(b) be satisfied that the patient: (i) has ready access to information that explains that their personal information might be disclosed for the sake of their own care, or for clinical audit, and that they can object; (ii) has not objected
(c) get the patient’s expressed consent if identifiable information is to be disclosed for purposes other than their care or clinical audit, unless the disclosure is required by law or can be justified in the public interest
(d) keep disclosures to the minimum necessary, and
(e) keep up to date with, and observe, all relevant legal requirements, including the common law and data protection legislation.”
Doctors who are responsible for confidential information have to ensure that the information is effectively protected against improper disclosure when it is disposed of, stored, transmitted or received.
When patients give consent for disclosure of information about themselves, the doctor has to ensure that they understand what will be disclosed, the reasons for disclosure and the likely consequences.
The doctor has an obligation to respect requests by patients that information should not be disclosed to third parties, except in exceptional circumstances, e.g. when the health or safety of others would otherwise be at serious risk.
The doctor can only disclose such relevant confidential information for a specific purpose.
The doctor’s duty of confidentiality exists not only within the patient-doctor relationship, but also after the patient’s death.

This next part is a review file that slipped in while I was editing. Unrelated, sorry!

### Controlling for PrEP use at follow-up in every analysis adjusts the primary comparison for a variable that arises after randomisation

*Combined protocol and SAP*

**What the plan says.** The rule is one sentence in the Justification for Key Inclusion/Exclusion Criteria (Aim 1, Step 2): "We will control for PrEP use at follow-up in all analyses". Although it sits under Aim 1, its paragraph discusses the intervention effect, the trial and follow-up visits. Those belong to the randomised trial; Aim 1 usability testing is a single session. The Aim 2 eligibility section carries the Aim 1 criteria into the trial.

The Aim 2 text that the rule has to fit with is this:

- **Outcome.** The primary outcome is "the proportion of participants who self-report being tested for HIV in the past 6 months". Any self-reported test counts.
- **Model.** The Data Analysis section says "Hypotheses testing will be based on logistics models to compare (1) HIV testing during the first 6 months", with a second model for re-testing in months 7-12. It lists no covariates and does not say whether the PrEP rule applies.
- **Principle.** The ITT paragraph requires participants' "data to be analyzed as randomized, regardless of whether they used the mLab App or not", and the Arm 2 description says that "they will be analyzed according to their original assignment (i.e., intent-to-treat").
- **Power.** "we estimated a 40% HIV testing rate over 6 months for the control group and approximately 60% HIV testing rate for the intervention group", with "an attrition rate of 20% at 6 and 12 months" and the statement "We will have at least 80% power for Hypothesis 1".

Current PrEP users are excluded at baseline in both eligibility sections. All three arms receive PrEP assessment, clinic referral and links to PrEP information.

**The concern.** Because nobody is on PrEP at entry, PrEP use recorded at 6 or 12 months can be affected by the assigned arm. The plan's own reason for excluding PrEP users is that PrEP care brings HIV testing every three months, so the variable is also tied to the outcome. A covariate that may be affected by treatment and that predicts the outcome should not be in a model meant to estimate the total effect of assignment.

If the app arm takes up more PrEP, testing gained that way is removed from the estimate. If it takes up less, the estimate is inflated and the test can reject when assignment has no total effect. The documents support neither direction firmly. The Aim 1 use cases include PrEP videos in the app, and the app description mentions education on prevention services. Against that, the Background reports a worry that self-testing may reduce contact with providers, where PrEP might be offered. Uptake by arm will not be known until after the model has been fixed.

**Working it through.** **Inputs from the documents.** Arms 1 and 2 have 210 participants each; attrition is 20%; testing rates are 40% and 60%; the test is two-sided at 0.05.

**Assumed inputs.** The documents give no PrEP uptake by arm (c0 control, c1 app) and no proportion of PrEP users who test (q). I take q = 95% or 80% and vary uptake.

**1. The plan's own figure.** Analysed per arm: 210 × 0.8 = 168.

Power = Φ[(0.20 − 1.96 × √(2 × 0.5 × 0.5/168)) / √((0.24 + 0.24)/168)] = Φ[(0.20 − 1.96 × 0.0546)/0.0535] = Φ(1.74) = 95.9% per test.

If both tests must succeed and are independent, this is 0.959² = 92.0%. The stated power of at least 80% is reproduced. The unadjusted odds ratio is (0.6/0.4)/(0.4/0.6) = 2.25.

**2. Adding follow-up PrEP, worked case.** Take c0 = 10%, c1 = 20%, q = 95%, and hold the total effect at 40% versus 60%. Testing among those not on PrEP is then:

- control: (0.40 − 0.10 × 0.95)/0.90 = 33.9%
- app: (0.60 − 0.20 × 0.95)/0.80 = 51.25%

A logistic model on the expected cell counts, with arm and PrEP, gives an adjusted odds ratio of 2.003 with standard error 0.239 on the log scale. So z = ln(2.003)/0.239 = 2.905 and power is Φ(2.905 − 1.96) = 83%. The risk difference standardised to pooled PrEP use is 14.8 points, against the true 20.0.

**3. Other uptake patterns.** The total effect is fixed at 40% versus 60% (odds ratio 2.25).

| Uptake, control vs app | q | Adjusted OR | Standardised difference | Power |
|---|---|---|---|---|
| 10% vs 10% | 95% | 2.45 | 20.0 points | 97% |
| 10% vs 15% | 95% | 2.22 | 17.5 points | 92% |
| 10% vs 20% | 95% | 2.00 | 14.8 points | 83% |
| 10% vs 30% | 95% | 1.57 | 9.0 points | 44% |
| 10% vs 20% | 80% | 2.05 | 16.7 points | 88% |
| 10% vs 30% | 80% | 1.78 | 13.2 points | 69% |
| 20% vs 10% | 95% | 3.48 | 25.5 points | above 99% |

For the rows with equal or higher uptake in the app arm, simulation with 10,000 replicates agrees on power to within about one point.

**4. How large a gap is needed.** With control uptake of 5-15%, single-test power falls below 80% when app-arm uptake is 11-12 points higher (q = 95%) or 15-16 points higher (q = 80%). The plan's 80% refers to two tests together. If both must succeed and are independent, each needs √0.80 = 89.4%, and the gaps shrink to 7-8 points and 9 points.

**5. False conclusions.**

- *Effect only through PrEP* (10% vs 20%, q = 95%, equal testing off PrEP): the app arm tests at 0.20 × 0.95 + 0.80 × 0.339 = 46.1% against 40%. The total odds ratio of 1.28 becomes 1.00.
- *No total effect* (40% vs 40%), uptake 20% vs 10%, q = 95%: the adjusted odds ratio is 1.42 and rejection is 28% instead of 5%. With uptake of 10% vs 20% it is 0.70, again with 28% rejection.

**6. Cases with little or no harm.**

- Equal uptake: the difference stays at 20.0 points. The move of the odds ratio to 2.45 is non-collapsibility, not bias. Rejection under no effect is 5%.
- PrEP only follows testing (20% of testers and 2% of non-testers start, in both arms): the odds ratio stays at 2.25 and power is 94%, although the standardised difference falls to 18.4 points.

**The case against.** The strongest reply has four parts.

In cases of disclosures to courts or in legal proceedings, the MMC’s guideline states explicitly: “The practitioner shall disclose information if ordered to do so by a judge or presiding officer of a court.
“The practitioner shall object to the judge or the presiding officer if attempts are made to compel him or her to disclose what appears to be irrelevant information, such as information about a patient’s relative who is not involved in the proceedings.
“The practitioner shall not disclose personal information to a third party such as an advocate or solicitor, police officer or officer of a court without the patient’s expressed consent, unless it is required by law or can be justified in the public interest.”
Breach of confidentiality
Confidentiality is breached when there is disclosure to a third party of information learnt about a patient without his/her consent or court orders.
It is immaterial whether the disclosure is oral or written, by telephone or facsimile, or electronic, e.g. e-mail, short message service (sms) or social media.
Breaches of confidentiality have an impact on a patient’s personal and social life, as well as employment. The impact is greater in the case of disclosure of psychiatric conditions, communicable diseases like HIV/AIDS, hepatitis B, etc.
Even disclosure and publication of common conditions (e.g. pregnancy) can impact on the individual.
Patient confidentiality is a sine qua non for good medical practice. Appropriate care can only be provided if patients are assured that personal information is kept confidential.
Everyone involved in the provision of healthcare has a role to play in ensuring patient confidentiality.